# Noob: ratio between constant and variable?

OK, so I'm not a math major. :( or is it :) (I guess that's philosophy)

Anyway, here is what i'm stumped on.

Population. It is always changing.

So, lets say that only 1 person in the population has a particular skill that no other person has.

What would the correct ratio be of persons having that particular skill?

Can't be 1:6,400,000,000 or whatever the current population is, because by the time you finish reading this statement, the population has changed.

jimmie

Because the population changes continuously, you can represent the ratio you desire as a continuous function of time. If b is the birth rate, P is the current population, and e is the constant 2.71828..., then the ratio could be modeled the following way:

$$Ratio at time t = P e^{-bt}$$

Is it possible to express the ratio in common terms as with other ratios?
1:6,500,000,000 type of thing?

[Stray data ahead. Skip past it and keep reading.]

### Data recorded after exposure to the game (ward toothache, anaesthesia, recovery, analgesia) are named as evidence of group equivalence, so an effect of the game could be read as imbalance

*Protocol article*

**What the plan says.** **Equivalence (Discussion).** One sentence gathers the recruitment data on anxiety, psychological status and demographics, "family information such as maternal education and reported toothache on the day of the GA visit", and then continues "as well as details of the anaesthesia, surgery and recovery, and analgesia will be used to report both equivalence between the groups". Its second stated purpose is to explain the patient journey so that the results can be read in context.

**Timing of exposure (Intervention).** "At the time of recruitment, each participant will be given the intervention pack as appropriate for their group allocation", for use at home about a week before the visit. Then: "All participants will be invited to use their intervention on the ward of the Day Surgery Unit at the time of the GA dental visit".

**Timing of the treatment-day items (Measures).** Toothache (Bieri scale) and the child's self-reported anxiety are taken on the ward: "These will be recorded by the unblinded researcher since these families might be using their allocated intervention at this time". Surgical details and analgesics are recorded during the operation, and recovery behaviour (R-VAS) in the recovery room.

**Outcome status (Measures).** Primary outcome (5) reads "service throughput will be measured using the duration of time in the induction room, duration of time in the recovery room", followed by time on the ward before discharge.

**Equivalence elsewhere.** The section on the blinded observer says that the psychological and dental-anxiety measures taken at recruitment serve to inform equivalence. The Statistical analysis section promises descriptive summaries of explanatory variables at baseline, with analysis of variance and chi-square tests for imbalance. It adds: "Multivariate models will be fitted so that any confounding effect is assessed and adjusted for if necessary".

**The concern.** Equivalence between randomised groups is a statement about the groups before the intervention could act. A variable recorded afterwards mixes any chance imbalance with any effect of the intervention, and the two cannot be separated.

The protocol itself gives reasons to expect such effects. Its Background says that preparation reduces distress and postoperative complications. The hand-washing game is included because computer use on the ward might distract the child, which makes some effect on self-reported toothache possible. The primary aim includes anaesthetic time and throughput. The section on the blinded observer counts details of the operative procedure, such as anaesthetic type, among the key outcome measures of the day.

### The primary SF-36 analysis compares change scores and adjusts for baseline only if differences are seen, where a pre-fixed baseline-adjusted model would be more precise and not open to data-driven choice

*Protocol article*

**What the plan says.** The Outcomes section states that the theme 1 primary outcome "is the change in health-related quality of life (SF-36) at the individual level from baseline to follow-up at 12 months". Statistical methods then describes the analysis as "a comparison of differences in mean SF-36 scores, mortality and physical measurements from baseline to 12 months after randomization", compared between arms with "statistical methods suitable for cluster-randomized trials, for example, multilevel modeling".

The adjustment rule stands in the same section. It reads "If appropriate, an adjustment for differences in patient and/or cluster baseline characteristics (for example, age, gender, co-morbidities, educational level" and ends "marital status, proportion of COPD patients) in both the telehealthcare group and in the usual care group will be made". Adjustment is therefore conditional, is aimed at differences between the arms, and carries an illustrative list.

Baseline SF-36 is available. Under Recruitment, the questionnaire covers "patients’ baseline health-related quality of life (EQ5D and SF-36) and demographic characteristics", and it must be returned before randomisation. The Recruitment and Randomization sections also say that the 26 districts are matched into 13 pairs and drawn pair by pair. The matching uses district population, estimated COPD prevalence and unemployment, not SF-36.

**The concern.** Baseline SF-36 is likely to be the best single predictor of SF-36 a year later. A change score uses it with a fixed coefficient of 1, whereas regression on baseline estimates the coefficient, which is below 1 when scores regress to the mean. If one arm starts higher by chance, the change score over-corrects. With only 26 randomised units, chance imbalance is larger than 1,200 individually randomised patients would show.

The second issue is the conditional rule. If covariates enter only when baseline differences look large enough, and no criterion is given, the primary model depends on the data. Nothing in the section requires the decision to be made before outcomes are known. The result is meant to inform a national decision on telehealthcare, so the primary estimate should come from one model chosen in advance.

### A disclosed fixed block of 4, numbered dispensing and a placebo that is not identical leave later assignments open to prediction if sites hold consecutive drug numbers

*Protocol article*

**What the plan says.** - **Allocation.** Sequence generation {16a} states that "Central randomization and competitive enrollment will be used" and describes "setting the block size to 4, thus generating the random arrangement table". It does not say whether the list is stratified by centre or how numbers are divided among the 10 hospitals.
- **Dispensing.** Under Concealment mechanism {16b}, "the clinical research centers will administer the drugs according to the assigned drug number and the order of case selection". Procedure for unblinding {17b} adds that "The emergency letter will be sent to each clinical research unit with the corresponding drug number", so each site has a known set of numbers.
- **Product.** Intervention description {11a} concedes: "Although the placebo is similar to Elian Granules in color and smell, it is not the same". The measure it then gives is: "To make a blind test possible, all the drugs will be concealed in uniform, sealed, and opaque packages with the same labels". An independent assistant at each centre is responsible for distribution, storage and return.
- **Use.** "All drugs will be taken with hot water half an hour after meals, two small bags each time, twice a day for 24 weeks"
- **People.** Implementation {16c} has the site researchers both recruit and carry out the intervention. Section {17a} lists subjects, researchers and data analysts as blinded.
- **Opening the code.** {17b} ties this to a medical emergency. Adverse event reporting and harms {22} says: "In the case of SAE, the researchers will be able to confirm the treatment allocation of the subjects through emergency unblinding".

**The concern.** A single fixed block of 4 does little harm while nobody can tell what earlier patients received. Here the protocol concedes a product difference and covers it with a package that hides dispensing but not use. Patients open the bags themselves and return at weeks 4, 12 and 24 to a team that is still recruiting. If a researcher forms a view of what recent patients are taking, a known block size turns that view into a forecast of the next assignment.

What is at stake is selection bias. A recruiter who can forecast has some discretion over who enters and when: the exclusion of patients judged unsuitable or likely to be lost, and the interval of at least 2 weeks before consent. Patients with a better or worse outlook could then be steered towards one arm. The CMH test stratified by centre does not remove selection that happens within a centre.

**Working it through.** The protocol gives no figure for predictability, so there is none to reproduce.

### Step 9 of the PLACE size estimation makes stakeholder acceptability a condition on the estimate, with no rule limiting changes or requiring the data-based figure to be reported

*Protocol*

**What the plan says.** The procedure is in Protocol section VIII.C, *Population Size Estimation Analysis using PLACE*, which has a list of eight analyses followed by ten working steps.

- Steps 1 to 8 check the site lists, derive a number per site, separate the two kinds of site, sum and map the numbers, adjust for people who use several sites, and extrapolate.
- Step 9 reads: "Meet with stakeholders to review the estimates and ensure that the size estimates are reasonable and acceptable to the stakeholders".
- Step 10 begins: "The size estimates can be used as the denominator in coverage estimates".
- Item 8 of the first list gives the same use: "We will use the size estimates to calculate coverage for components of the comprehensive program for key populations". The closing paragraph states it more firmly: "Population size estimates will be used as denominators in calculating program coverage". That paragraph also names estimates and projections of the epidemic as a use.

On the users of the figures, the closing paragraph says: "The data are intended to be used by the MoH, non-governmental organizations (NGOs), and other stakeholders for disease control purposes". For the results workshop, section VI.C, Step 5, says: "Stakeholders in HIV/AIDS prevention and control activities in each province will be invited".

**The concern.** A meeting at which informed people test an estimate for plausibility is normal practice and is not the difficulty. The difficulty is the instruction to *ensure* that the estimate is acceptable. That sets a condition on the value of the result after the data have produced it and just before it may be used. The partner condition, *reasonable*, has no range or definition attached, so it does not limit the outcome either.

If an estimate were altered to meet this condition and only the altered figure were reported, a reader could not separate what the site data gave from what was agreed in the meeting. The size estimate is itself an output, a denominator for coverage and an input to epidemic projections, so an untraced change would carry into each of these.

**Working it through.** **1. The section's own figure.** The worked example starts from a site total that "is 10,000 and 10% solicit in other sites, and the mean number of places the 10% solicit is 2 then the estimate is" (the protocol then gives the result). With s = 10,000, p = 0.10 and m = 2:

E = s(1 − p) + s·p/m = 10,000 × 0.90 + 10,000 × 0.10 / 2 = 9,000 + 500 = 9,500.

jimmie, the ratio has to be expressed as a function of time in order to be as accurate as can be.

Oh. Ok.

thanks

jimmie

A population model is actually a differential equation (like Crosson made an attempt).

A first order approach would be a linear differential equation, the malthusian population model (posited in 1798 by the British economist Thomas Malthus): P'(t)=rP(t), with P(0)=6,400,000,000; where P(t) is the number of people at a given moment, r is a growfactor (r>0 means growth, r=0 means constant, r<0 means decrease).

Your ratio would be (assuming no one else with that special skill comes onto play) 1/P(t).

Of course, the exponential growth is only acceptable over a short periods of time. Competition for food, local factors,... will tamper the growth of a population. A second order approach is a non-linear approach, the population model of Verhulst (1837):
P'(t) = eP(t) - sP(t)², P(0)=6,400,000,000; with s<<e.

reilly